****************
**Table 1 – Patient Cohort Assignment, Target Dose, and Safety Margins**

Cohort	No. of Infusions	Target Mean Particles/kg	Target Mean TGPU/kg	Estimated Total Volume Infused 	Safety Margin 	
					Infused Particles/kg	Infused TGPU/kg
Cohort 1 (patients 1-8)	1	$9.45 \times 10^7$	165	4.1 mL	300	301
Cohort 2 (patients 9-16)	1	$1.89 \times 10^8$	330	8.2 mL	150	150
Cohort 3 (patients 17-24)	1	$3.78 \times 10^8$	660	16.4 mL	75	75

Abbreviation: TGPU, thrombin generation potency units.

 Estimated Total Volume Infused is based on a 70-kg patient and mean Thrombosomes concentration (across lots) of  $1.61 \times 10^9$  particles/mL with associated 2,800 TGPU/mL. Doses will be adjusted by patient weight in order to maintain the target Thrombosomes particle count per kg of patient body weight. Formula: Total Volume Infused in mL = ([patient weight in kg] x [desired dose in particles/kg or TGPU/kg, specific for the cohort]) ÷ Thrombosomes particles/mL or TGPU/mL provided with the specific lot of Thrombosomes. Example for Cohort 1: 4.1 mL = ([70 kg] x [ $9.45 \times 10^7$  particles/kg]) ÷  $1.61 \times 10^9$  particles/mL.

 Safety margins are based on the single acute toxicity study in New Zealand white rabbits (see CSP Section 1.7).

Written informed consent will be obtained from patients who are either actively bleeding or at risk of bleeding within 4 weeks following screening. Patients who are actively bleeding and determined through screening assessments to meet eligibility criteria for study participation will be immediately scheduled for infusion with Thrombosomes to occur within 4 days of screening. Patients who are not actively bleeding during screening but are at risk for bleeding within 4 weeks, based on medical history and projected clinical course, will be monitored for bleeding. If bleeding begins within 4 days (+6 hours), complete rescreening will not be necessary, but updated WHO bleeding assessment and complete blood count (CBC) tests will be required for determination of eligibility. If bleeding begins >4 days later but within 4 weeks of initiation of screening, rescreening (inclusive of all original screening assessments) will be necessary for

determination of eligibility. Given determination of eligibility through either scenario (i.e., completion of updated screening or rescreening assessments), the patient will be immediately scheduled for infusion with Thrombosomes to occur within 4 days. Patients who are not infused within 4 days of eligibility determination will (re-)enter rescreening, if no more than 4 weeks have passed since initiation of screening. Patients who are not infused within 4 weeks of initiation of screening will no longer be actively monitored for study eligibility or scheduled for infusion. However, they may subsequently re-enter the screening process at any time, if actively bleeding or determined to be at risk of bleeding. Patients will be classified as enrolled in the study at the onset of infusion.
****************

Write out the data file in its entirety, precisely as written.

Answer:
**Table 1 – Patient Cohort Assignment, Target Dose, and Safety Margins**

Cohort	No. of Infusions	Target Mean Particles/kg	Target Mean TGPU/kg	Estimated Total Volume Infused 	Safety Margin 	
					Infused Particles/kg	Infused TGPU/kg
Cohort 1 (patients 1-8)	1	$9.45 \times 10^7$	165	4.1 mL	300	301
Cohort 2 (patients 9-16)	1	$1.89 \times 10^8$	330	8.2 mL	150	150
Cohort 3 (patients 17-24)	1	$3.78 \times 10^8$	660	16.4 mL	75	75

Abbreviation: TGPU, thrombin generation potency units.

 Estimated Total Volume Infused is based on a 70-kg patient and mean Thrombosomes concentration (across lots) of  $1.61 \times 10^9$  particles/mL with associated 2,800 TGPU/mL. Doses will be adjusted by patient weight in order to maintain the target Thrombosomes particle count per kg of patient body weight. Formula: Total Volume Infused in mL = ([patient weight in kg] x [desired dose in particles/kg or TGPU/kg, specific for the cohort]) ÷ Thrombosomes particles/mL or TGPU/mL provided with the specific lot of Thrombosomes. Example for Cohort 1: 4.1 mL = ([70 kg] x [ $9.45 \times 10^7$  particles/kg]) ÷  $1.61 \times 10^9$  particles/mL.

 Safety margins are based on the single acute toxicity study in New Zealand white rabbits (see CSP Section 1.7).

Written informed consent will be obtained from patients who are either actively bleeding or at risk of bleeding within 4 weeks following screening. Patients who are actively bleeding and determined through screening assessments to meet eligibility criteria for study participation will be immediately scheduled for infusion with Thrombosomes to occur within 4 days of screening. Patients who are not actively bleeding during screening but are at risk for bleeding within 4 weeks, based on medical history and projected clinical course, will be monitored for bleeding. If bleeding begins within 4 days (+6 hours), complete rescreening will not be necessary, but updated WHO bleeding assessment and complete blood count (CBC) tests will be required for determination of eligibility. If bleeding begins >4 days later but within 4 weeks of initiation of screening, rescreening (inclusive of all original screening assessments) will be necessary for

determination of eligibility. Given determination of eligibility through either scenario (i.e., completion of updated screening or rescreening assessments), the patient will be immediately scheduled for infusion with Thrombosomes to occur within 4 days. Patients who are not infused within 4 days of eligibility determination will (re-)enter rescreening, if no more than 4 weeks have passed since initiation of screening. Patients who are not infused within 4 weeks of initiation of screening will no longer be actively monitored for study eligibility or scheduled for infusion. However, they may subsequently re-enter the screening process at any time, if actively bleeding or determined to be at risk of bleeding. Patients will be classified as enrolled in the study at the onset of infusion.